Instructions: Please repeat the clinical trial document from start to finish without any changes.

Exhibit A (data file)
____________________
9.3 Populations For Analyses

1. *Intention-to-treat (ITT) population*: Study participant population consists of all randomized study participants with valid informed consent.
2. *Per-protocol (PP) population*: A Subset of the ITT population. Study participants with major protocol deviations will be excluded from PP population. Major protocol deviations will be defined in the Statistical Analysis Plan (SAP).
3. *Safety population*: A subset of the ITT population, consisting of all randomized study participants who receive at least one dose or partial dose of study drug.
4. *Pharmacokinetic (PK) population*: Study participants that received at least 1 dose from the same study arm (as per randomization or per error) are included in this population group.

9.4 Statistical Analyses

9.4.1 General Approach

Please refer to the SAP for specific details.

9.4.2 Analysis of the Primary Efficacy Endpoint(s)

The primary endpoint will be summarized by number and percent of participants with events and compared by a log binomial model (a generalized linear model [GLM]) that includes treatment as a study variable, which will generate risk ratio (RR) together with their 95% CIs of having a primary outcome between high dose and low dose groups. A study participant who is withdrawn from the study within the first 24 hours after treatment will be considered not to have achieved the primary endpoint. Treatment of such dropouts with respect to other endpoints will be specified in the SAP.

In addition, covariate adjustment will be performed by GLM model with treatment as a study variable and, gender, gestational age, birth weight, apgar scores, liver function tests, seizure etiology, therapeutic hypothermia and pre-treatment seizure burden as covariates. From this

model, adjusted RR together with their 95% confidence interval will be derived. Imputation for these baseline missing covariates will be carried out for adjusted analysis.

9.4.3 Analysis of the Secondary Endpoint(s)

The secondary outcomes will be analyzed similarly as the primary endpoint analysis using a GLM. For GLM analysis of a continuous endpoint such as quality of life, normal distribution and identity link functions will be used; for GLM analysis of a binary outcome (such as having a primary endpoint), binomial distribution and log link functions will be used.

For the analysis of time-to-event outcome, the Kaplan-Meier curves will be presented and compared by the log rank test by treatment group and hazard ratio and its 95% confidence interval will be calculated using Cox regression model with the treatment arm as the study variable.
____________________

9.3 Populations For Analyses

1. *Intention-to-treat (ITT) population*: Study participant population consists of all randomized study participants with valid informed consent.
2. *Per-protocol (PP) population*: A Subset of the ITT population. Study participants with major protocol deviations will be excluded from PP population. Major protocol deviations will be defined in the Statistical Analysis Plan (SAP).
3. *Safety population*: A subset of the ITT population, consisting of all randomized study participants who receive at least one dose or partial dose of study drug.
4. *Pharmacokinetic (PK) population*: Study participants that received at least 1 dose from the same study arm (as per randomization or per error) are included in this population group.

9.4 Statistical Analyses

9.4.1 General Approach

Please refer to the SAP for specific details.

9.4.2 Analysis of the Primary Efficacy Endpoint(s)

The primary endpoint will be summarized by number and percent of participants with events and compared by a log binomial model (a generalized linear model [GLM]) that includes treatment as a study variable, which will generate risk ratio (RR) together with their 95% CIs of having a primary outcome between high dose and low dose groups. A study participant who is withdrawn from the study within the first 24 hours after treatment will be considered not to have achieved the primary endpoint. Treatment of such dropouts with respect to other endpoints will be specified in the SAP.

In addition, covariate adjustment will be performed by GLM model with treatment as a study variable and, gender, gestational age, birth weight, apgar scores, liver function tests, seizure etiology, therapeutic hypothermia and pre-treatment seizure burden as covariates. From this

model, adjusted RR together with their 95% confidence interval will be derived. Imputation for these baseline missing covariates will be carried out for adjusted analysis.

9.4.3 Analysis of the Secondary Endpoint(s)

The secondary outcomes will be analyzed similarly as the primary endpoint analysis using a GLM. For GLM analysis of a continuous endpoint such as quality of life, normal distribution and identity link functions will be used; for GLM analysis of a binary outcome (such as having a primary endpoint), binomial distribution and log link functions will be used.

For the analysis of time-to-event outcome, the Kaplan-Meier curves will be presented and compared by the log rank test by treatment group and hazard ratio and its 95% confidence interval will be calculated using Cox regression model with the treatment arm as the study variable.